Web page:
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The Collector of Names


Patrick Hicks


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2016 High Plains Book Awards, Short Stories

In his debut short story collection, poet and novelist Patrick Hicks reminds us of one such constant in all our lives—death. In these stories, most of which are set firmly in the heart of the country, the characters, all solid, well-meaning, hardworking people, are beset by tragedies both large and small, natural and unnatural. In the opening piece, “57 Gatwick,” which won the 2012 Glimmer Train Emerging Writer Fiction award, a terrorist bombing of a commercial airliner over the city of Duluth, Minnesota gives the town coroner a new task beyond the collection and identification of victims’ bodies, thus restoring hope to a shattered community. In “Burn Unit,” a lone, misanthropic woman who rescues stray and abused animals, in turn rescues her horribly burned niece from a neglectful family and a life of despair. An unpopular teenage girl discovers a hidden talent in the wake of a devastating storm in “Picasso and the Tornado.” In the “The Lazarus Bomb,” the crew of a B-17 bomber crew flying missions over Germany in WWII is suddenly imbued with the ability to give life rather than rain death. With gentle humor and deft, lyrical prose, this collection demonstrates that, despite these tragedies, unlooked-for miracles do occur.

Praise For The Collector of Names: Stories

"Though there is much to admire in Patrick Hicks's debut story collection, The Collector of Names, what I find most affecting is his abiding faith in human perseverance, in simple human acts that matter." —Joe Wilkins, author, The Mountain and the Fathers

"The stories in Patrick Hicks’ The Collector of Names haunt me the way that Joyce’s 'The Dead' haunts me. And for the same reason: the precision of the evocation of our mortality, set against the different music of our lives." —Bruce Weigl, poet, Song of Napalm and The Abundance of Nothing

"These extraordinary stories look violence and pain in the eye, wonder how they might be erased—and then leave them, to deftly reveal, as if by magic, the restorative power of human love." —Kent Meyers, author, The Work of Wolves and Twisted Tree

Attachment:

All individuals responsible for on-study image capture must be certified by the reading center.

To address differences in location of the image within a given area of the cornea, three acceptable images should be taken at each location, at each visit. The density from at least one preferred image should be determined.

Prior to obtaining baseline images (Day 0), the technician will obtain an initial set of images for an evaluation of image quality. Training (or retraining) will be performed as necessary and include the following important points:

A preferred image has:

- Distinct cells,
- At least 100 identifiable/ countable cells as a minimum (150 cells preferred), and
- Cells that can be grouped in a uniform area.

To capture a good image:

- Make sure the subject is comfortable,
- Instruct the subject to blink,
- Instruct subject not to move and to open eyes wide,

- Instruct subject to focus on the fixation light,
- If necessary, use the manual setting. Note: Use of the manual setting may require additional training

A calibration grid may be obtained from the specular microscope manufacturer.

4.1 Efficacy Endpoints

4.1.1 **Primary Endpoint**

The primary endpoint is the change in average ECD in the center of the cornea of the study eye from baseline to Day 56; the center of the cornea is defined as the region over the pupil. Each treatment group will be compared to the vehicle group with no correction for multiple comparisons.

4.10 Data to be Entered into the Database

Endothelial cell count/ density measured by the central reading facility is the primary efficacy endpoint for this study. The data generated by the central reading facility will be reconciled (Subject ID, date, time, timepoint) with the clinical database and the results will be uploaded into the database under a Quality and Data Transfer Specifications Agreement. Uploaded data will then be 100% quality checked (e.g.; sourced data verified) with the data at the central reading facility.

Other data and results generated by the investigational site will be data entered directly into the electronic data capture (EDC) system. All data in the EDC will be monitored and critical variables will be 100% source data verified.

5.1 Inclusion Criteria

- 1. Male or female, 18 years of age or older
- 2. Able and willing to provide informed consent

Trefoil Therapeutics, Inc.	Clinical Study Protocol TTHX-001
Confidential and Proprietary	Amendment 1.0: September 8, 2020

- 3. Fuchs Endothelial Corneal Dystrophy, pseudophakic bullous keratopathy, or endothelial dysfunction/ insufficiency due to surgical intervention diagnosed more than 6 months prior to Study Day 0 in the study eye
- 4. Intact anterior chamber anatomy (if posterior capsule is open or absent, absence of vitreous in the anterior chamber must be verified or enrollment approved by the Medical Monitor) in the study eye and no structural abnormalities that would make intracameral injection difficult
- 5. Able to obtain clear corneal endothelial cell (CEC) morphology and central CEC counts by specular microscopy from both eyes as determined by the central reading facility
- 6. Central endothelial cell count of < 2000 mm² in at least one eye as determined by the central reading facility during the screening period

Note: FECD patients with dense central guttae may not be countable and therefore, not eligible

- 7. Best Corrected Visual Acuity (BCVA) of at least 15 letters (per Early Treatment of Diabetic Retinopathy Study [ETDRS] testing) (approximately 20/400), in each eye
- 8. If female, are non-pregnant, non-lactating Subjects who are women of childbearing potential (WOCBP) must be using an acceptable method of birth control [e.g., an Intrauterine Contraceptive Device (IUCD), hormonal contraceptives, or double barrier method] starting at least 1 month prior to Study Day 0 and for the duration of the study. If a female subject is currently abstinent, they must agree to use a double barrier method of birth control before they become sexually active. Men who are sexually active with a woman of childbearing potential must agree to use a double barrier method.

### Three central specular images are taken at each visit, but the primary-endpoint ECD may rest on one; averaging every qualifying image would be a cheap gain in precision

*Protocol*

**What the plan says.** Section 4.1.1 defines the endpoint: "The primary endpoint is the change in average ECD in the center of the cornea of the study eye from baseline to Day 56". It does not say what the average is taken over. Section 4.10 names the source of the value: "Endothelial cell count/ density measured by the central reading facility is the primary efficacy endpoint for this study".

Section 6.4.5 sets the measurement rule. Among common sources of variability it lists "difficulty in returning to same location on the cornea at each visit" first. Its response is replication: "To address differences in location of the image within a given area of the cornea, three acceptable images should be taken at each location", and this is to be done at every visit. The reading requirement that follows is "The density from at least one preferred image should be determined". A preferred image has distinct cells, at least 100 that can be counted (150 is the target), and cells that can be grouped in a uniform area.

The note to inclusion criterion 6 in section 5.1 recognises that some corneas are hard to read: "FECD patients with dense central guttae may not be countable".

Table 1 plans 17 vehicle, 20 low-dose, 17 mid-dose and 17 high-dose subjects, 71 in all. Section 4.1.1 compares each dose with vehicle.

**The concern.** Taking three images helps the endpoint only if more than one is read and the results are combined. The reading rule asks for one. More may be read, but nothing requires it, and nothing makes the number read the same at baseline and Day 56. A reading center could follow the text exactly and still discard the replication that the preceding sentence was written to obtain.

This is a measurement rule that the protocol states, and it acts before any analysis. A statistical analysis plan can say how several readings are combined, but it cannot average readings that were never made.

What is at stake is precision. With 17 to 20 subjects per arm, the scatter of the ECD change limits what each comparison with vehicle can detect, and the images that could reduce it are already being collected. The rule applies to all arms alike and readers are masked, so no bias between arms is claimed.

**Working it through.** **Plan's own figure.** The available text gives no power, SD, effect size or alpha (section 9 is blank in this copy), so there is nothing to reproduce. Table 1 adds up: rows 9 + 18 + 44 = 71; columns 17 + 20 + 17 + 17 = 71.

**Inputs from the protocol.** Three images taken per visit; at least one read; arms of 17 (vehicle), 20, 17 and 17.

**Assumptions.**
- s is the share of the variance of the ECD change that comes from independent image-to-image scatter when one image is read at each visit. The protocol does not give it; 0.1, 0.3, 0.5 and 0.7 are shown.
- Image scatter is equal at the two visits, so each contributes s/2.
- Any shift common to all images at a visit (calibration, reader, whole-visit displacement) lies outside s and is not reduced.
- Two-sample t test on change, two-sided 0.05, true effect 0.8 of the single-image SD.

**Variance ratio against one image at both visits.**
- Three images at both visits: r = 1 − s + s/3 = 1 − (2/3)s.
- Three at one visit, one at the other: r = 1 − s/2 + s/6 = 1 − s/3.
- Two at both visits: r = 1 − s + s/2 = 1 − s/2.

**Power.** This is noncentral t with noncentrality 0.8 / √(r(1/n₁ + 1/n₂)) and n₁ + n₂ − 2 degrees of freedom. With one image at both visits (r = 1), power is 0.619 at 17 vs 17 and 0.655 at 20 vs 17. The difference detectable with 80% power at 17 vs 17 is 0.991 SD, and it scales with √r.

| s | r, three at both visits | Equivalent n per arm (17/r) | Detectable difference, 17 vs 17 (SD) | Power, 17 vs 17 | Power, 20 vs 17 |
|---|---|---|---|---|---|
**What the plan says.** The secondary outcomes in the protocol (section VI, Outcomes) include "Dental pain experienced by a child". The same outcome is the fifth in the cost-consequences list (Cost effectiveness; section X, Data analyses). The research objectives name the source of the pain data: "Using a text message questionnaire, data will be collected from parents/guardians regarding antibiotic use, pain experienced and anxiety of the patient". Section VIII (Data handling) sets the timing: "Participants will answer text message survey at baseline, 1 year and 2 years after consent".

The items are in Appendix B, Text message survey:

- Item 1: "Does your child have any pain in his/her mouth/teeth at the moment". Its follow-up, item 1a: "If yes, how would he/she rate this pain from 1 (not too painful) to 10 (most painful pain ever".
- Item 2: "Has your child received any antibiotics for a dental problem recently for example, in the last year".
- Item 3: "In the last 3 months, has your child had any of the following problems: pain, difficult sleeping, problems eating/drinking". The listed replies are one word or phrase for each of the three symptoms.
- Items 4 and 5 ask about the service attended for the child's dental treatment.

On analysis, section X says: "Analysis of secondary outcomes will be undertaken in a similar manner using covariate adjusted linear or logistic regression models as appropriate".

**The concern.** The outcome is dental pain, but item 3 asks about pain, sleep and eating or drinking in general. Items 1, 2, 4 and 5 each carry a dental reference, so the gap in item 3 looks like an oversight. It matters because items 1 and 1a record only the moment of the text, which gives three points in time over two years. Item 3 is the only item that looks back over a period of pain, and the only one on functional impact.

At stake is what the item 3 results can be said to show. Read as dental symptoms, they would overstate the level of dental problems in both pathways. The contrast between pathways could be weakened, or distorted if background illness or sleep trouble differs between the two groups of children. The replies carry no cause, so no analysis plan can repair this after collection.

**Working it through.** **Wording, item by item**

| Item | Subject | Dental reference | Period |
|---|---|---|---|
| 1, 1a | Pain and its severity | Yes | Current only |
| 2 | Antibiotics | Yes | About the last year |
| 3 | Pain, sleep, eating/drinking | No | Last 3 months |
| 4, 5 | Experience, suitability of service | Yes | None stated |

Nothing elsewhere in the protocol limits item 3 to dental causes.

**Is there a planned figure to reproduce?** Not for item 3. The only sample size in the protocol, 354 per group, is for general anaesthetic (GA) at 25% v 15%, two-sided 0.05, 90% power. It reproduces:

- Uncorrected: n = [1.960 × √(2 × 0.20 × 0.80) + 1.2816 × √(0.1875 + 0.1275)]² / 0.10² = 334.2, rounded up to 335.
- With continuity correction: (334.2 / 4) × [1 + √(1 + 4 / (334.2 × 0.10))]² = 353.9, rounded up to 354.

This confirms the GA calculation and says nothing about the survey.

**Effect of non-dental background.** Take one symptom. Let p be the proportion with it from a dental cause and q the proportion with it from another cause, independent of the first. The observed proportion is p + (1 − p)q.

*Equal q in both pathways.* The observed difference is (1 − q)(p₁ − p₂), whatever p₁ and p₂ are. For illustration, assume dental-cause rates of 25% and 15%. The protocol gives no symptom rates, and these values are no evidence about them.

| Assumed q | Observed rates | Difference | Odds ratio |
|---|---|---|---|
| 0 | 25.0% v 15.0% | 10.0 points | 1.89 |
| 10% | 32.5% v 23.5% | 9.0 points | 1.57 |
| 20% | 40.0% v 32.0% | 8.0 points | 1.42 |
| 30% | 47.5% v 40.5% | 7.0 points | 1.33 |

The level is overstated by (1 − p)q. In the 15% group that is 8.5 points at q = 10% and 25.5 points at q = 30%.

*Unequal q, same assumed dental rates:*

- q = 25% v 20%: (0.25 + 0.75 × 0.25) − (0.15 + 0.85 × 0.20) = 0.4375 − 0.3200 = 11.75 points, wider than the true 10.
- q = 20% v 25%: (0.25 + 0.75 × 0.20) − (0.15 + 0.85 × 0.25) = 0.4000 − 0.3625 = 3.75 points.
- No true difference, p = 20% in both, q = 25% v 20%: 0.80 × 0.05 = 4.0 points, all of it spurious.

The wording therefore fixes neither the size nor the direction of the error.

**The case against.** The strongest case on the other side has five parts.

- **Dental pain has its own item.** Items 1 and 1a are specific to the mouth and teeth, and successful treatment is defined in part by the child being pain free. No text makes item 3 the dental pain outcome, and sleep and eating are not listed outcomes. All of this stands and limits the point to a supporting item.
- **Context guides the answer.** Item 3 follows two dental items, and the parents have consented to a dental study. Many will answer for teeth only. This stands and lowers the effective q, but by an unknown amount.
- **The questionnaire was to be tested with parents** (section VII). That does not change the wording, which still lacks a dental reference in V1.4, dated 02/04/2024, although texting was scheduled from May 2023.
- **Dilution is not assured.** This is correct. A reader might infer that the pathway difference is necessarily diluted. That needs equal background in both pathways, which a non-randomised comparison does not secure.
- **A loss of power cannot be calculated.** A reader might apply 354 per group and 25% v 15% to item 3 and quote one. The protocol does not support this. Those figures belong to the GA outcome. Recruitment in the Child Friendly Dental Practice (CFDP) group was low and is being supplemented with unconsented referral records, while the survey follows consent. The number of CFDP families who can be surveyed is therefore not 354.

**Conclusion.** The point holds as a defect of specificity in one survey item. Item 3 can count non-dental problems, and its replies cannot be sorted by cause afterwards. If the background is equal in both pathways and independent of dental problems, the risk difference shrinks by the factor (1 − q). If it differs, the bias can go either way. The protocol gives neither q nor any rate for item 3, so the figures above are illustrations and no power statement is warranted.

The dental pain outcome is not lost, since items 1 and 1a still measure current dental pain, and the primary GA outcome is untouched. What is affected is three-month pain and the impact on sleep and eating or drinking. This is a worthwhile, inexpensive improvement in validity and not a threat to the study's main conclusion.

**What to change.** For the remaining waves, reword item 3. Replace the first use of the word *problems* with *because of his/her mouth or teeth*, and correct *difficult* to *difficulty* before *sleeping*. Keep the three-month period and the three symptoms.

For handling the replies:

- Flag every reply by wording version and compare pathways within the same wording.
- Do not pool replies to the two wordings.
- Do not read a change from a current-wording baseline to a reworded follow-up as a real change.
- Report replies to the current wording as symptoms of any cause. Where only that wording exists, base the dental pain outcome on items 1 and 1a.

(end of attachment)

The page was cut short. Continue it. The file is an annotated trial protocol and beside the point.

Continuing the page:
"As I finished reading The Collector of Names, I realized—as one of the characters does early on in the collection—that 'the fiber of my heart has been rebuilt.' A mature hand is in the wheelhouse of these extraordinary stories." —Brian Turner, author, Here, Bullet and My Life as a Foreign Country

“Patrick Hicks has written a wonderful collection of stories that linger in the mind. . . . It’s powerful work that deserves wide attention and many accolades.” —Alan Davis, author, So Bravely Vegetative and Rumors from the Lost World

"Hicks, whose previous publications include novels and poetry, now offers a short story collection. Many of the stories contemplate death, but Hicks’ style and imagination are engrossing." —Ellen Loughgran,

"The immediacy and urgency of the depiction of crisis moments make these stories magnetic . . . . More than simply cataloging or describing these confrontations with death or loss, this collection offers readers hope . . . [with] tales that are, overall, so compelling and inspiring." —Amanda Rettig, Colorado Review

Schaffner Press, Inc., 9781936182626, 200pp.

Publication Date: February 13, 2015

About the Author

Patrick Hicks is the award-winning author of five poetry collections and the novel The Commandant of Lubizec. His work has appeared in numerous journals, including Glimmer Train, the Missouri Review, New Ohio Review, Ploughshares, Prairie Schooner, and Tar River Poetry. He is the writer-in-residence at Augustana College and a professor in Sierra Nevada College’s low-residency MFA program. He lives in Sioux Falls, South Dakota.